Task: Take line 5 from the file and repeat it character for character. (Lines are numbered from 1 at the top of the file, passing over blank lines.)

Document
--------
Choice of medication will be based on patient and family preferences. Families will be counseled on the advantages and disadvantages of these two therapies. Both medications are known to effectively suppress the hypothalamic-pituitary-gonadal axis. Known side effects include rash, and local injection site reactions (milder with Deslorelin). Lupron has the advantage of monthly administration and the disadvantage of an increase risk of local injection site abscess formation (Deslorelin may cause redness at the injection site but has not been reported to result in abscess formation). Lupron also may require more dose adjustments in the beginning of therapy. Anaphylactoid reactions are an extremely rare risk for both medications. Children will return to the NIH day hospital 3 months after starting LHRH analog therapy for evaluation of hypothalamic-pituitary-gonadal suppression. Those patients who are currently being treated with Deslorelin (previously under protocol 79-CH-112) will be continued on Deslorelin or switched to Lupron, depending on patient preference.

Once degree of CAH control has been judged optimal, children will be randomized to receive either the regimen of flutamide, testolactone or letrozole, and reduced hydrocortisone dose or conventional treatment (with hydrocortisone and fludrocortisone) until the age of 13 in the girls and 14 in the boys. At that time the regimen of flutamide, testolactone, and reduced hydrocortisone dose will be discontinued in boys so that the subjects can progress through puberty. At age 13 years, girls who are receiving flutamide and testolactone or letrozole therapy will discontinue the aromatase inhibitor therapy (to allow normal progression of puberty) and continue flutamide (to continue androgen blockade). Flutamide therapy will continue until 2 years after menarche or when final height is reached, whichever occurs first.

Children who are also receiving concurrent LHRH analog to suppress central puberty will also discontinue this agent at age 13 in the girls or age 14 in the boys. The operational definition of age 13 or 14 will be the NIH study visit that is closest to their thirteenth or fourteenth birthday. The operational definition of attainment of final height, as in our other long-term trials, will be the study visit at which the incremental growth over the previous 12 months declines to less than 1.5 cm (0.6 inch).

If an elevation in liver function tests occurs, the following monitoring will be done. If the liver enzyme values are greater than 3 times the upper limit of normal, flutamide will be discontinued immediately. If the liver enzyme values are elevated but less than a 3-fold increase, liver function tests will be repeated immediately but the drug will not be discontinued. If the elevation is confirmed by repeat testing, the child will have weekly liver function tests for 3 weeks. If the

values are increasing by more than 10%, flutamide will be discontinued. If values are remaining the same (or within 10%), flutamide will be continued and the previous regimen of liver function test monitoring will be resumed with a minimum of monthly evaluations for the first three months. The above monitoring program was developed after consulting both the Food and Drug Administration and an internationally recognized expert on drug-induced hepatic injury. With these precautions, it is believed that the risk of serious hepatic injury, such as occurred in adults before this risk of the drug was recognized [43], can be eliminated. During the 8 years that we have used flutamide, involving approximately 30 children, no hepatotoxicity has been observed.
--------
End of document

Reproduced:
values are increasing by more than 10%, flutamide will be discontinued. If values are remaining the same (or within 10%), flutamide will be continued and the previous regimen of liver function test monitoring will be resumed with a minimum of monthly evaluations for the first three months. The above monitoring program was developed after consulting both the Food and Drug Administration and an internationally recognized expert on drug-induced hepatic injury. With these precautions, it is believed that the risk of serious hepatic injury, such as occurred in adults before this risk of the drug was recognized [43], can be eliminated. During the 8 years that we have used flutamide, involving approximately 30 children, no hepatotoxicity has been observed.